Los Angeles in ‘48
Our war-born dislike of all crowds makes us shudder at the prospect of being mired in the milling mobs of tourists who will undoubtedly swarm to California to celebrate the ‘49 Goldrush Centennial. We’d better beat the crowd and make that far-western convention trip in ‘48. Photos and the suave Southern Californian prove the presence of a healthy club in Los Angeles. Surely in a year it can beat the drums adequately to provide a successful convention in ‘48. Too often, now, some far-western center has dreamed of playing host “the year after next” only to find no one left or interested when that far future day dawns.
Groveman is one of the best informed writer-printers active in AJ today. Bill was eagerly feeling his way around in AJ way back in 1941. His collection of amateur papers and numerous visits with amateurs both here and abroad have given him a thorough background, and, with his Printer’s Devil, Snafu, and many contributions, eminently qualify him for NAPA Vice President. Not the least of his accomplishments was reorganization of Chicago AJ’s this past winter.
No on ALL AMENDMENTS. On a serious step such as increasing dues, etc., it is foolhardy to rush ahead on a relatively undiscussed program which gives plenty of indications of snap-judgments in its preparation. Hence we strongly urge everyone to vote NO on all these conflicting, fuzzily phrased amendments. We need much more free discussion and deliberation during and between one or two more conventions before considering such radical dues.
And Sesta, of Course!
AMONG the first to remark upon her strange amateur record was Sesta herself. She wrote: “I haven’t done anything spectacular – never published any Tick-Tocks, Cats, Aonians – in fact have done nothing that would warrant giving me the highest honor the association can bestow. I’ve realized that it takes some of us “lesser lights” to carry on work that those who are busy turning out such publications don’t have time to do, and since I haven’t the funds or equipment to produce such a paper, I am only too glad to help with other tasks. I never would have believed the NAPA would consider raising someone to its presidency almost for that reason alone… but I would rather risk losing that honor than damage the association.”
Certainly there are sparkling members more deserving of NAPA top honors than Sesta Matheison: Vondy McDonald, Helm Spink, Burton Crane, Tryout Smith – along with Edkins, Batchelder, Brodie, and Steinberg. Time and again such worthies have declined the honor, forcing us to pick dependable “work horses” to carry on.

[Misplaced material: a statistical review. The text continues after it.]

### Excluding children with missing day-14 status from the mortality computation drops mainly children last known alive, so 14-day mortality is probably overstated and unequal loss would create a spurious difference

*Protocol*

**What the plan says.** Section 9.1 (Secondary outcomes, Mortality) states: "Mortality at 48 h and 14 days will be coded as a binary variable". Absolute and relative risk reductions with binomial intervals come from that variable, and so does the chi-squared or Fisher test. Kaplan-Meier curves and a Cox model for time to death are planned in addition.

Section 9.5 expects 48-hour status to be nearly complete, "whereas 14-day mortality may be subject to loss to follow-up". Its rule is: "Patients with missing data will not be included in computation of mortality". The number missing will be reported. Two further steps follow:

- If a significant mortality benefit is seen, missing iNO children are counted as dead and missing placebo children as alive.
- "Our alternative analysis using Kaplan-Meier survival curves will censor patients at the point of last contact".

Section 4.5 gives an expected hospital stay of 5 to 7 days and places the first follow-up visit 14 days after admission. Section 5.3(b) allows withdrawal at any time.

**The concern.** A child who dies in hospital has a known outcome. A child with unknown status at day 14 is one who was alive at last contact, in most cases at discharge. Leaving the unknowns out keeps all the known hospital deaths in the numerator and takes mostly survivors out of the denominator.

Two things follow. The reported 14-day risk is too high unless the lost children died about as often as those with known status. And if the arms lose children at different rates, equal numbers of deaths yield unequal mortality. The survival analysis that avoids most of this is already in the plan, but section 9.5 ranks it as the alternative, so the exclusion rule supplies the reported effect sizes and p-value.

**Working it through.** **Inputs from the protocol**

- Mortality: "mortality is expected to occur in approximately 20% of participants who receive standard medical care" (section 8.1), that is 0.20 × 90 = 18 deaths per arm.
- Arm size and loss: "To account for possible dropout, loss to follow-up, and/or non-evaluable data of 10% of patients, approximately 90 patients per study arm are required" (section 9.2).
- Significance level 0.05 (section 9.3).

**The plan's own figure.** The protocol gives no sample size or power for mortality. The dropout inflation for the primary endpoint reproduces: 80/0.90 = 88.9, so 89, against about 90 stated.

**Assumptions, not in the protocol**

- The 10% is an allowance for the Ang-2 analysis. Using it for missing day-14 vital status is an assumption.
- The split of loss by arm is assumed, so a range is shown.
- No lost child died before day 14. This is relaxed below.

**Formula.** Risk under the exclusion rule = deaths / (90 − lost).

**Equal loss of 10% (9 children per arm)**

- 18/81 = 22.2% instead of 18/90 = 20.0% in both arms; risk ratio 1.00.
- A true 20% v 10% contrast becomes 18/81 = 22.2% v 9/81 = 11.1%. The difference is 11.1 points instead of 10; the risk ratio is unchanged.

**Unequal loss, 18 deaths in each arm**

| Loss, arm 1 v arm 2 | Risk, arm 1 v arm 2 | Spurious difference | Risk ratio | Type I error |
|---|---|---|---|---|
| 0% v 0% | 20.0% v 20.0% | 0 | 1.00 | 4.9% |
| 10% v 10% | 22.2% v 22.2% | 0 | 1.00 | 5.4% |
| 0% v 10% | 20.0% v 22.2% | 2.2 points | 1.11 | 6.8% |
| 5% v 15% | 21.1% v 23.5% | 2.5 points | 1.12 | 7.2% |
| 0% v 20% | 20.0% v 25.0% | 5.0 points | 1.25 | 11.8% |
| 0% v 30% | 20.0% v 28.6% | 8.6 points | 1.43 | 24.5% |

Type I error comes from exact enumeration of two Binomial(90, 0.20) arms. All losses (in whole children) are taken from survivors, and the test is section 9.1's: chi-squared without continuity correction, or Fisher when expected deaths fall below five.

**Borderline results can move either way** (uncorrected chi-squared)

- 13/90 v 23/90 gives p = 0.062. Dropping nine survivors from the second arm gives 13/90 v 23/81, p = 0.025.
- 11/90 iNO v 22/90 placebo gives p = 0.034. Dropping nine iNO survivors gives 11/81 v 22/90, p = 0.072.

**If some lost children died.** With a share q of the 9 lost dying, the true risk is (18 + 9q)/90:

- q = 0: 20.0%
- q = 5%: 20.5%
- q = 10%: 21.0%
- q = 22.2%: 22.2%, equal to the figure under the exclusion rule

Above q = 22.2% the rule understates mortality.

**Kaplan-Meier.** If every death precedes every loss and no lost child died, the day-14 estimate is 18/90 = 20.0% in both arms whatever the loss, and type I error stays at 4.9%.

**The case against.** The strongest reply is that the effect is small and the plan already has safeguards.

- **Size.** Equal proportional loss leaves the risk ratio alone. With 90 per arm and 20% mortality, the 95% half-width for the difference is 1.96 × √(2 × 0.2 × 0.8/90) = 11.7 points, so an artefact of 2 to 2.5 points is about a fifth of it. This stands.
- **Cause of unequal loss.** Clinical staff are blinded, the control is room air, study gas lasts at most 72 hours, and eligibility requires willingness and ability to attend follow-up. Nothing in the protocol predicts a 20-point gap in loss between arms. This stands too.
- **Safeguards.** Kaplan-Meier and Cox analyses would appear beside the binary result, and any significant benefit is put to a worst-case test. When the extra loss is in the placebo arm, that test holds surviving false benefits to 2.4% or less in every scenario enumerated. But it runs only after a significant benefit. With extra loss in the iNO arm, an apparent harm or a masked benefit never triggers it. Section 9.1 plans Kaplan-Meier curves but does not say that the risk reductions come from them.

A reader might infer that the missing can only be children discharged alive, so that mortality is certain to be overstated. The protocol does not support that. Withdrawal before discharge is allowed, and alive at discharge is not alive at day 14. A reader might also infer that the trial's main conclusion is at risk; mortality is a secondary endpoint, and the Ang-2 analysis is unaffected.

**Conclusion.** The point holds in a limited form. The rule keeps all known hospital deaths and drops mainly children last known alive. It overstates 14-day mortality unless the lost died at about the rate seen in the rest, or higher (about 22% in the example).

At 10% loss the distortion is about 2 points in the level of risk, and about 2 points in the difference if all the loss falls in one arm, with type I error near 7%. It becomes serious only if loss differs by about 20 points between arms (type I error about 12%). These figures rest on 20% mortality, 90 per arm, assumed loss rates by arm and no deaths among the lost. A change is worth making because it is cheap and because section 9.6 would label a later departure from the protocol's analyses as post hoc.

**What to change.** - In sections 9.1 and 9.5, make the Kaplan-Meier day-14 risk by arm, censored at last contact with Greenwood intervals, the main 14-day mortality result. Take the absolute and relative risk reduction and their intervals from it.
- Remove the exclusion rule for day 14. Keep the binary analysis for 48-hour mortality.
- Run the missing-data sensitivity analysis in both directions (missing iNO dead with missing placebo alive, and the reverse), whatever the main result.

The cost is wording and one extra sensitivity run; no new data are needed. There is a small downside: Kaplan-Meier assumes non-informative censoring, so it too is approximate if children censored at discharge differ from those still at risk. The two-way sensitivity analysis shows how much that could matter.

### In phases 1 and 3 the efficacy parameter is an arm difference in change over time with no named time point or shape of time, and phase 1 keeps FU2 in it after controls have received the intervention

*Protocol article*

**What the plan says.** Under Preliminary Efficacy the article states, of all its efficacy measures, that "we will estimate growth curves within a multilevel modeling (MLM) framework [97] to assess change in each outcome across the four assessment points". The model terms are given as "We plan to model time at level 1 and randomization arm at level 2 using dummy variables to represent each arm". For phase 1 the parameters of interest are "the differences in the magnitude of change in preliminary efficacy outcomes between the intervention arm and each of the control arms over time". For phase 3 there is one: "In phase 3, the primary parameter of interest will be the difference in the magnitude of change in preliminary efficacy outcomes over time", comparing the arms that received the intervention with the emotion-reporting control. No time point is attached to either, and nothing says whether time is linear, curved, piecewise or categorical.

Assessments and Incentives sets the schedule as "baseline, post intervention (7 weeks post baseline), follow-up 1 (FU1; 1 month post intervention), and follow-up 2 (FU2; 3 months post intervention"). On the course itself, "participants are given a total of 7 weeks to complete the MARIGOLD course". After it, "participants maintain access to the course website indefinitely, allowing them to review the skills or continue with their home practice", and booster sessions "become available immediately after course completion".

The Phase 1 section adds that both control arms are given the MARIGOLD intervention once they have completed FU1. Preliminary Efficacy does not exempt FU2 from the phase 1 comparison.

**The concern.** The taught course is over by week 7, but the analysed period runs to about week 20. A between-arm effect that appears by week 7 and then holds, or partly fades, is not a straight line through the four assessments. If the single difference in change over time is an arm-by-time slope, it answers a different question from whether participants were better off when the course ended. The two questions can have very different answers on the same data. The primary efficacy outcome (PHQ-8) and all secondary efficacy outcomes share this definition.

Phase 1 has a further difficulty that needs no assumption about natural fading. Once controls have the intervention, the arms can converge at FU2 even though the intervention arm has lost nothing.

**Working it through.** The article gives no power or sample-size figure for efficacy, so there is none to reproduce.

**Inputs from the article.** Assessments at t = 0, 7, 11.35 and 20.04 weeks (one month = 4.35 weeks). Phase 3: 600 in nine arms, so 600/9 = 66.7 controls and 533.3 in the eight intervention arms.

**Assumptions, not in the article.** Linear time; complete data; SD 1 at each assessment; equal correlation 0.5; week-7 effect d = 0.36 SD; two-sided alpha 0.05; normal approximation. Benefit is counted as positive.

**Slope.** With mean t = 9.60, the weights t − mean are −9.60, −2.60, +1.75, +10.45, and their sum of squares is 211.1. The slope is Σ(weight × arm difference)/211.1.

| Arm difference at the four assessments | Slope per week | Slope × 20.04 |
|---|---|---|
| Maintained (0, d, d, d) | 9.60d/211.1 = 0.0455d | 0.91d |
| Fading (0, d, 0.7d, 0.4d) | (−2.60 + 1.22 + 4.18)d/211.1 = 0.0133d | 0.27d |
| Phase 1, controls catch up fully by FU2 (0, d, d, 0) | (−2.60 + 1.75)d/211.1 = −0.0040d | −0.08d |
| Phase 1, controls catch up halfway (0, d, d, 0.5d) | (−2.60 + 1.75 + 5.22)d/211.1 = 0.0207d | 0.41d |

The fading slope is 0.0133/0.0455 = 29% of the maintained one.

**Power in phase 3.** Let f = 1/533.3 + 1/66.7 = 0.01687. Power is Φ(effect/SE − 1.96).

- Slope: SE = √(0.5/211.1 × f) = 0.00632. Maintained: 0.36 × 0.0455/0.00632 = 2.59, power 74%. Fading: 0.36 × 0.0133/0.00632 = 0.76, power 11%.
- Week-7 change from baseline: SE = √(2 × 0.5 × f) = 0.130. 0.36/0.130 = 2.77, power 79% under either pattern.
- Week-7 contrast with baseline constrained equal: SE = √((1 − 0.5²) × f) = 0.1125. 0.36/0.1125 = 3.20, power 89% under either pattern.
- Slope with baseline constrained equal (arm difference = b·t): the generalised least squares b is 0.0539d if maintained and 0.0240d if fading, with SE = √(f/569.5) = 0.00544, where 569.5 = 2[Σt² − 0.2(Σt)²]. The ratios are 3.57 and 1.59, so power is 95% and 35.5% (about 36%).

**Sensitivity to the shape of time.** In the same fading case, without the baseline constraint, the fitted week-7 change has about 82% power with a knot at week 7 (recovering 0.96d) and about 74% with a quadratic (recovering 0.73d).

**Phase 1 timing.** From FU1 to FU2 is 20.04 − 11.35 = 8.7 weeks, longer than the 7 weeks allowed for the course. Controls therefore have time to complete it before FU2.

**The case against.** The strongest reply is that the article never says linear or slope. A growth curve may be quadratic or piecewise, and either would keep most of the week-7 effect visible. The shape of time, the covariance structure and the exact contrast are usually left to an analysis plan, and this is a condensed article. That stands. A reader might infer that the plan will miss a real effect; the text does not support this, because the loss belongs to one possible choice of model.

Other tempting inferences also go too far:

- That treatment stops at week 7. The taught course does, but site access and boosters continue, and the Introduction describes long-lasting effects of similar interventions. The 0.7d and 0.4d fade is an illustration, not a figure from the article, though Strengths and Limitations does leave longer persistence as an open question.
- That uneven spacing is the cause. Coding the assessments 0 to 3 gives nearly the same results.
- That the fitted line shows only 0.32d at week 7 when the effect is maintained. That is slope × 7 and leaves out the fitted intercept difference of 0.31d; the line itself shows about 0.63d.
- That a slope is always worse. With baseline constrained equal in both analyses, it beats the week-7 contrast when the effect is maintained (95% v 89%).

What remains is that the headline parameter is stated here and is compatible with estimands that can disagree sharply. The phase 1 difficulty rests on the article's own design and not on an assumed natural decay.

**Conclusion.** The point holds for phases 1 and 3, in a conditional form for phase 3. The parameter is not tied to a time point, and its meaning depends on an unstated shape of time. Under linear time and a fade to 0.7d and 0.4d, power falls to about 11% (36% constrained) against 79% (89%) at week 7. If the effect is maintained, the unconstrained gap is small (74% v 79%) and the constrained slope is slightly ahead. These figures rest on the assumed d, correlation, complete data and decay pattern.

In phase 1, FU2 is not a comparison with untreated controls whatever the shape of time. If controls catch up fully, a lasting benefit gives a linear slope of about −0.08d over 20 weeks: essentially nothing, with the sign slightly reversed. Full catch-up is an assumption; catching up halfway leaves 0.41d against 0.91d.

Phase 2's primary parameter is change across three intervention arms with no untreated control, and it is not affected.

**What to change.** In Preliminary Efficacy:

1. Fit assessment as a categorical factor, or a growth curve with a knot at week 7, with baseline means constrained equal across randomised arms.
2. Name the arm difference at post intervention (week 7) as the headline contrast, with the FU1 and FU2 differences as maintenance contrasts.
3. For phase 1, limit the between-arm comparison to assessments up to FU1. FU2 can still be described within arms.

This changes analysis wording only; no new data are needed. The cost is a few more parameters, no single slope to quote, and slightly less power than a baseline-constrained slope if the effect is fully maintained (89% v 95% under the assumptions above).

Friend Duerr contends, “the official editor and president are not related jobs. An editor is a writer and critic, and a president is an organizer and administrator.” Exactly, sahib! And Sesta, having filled almost every NAPA office, is the best trained and most diplomatic administrator available.
Sesta L. Tuttle (Matheison) first paid dues in 1929, about January. Elected to membership in 1930, she voted by proxy in 1932, 1935, 1937, 1942, 1944, and 1946 (indicating at least minimum activity) and attended the 1934, 1936, 1938, 1941, 1943, and 1945 conventions – seven in all, including this year’s affair which she has arranged almost singlehandedly. A Michigan APA member in 1933-34, she became its Vice President. In 1937 she was Official Editor of Central States Press Club. On the 1936 convention committee, she recruited 13 new NAPA members – including Burton J. Smith. Her Mascot won Editorial Honorable Mention. Then in 1941 she was appointed Laureate Recorder, in 1942 Recruiting Chairman (she personally netted six more recruits – including Doc King), in 1943 Mailing Bureau Manager (she inaugurated printing issues of The Mailer and carried on altho the mailing duties forced her to move to another apartment), in 1944 Bureau of Critics Chairman. Elected Vice President 1945, she published five Stepping Stones on behalf of recruits, and was then overwhelmingly chosen Official Editor, 1946.
That is not a flashy record. But it does indicate 18 years of sustained interest, devotion, willingness to work in behalf of the NAPA, and over six years official service.
The close of 1946-47 has provided us the most exciting amateur political campaign in a decade. Not since the special delivery sputterings of Hadley Smith, machinations of Charley Burger, and impetuosity of a younger Babcock, has the NAPA seen such a contest for office. From the moldering deep freeze of last January amateur affairs have boiled up into searing fat and a froth of postals.
We claimed Telschow was a menace. Spink contends Willametta’s a menace. Willametta thinks Alf is a menace. Sesta is a menace to Alf’s get-President-quick hopes. Hell’s Bells! Mebbe I can be a menace too – please?
Boss Segal has contentedly folded his hands, predicting the vote: “For Alf 74 – Sesta 60.” Heaven help the Proxy Committee! But when the shouting is over, and some new targets are installed in office, can’t we turn from the pettiness of amateur politics to a year of solid, wholesome Amateur Journalism?
If the writers would only write, our printers print papers – and not just postals, the mimeolovers mimeoslop, the drumbeaters recruit, the editors wear down their blue pencils, and the Critics chew over and analyze – instead of devoting so much time to autographing postals, sipping tea, and developing callouses on the backside of our laps, then Amateur Journalism truly will be a Better World to dwell in… forever and ever, Amen!
Let Us Publish
Issued spasmodically by Ralph Babcock. This is Number 20, June 29, 1947.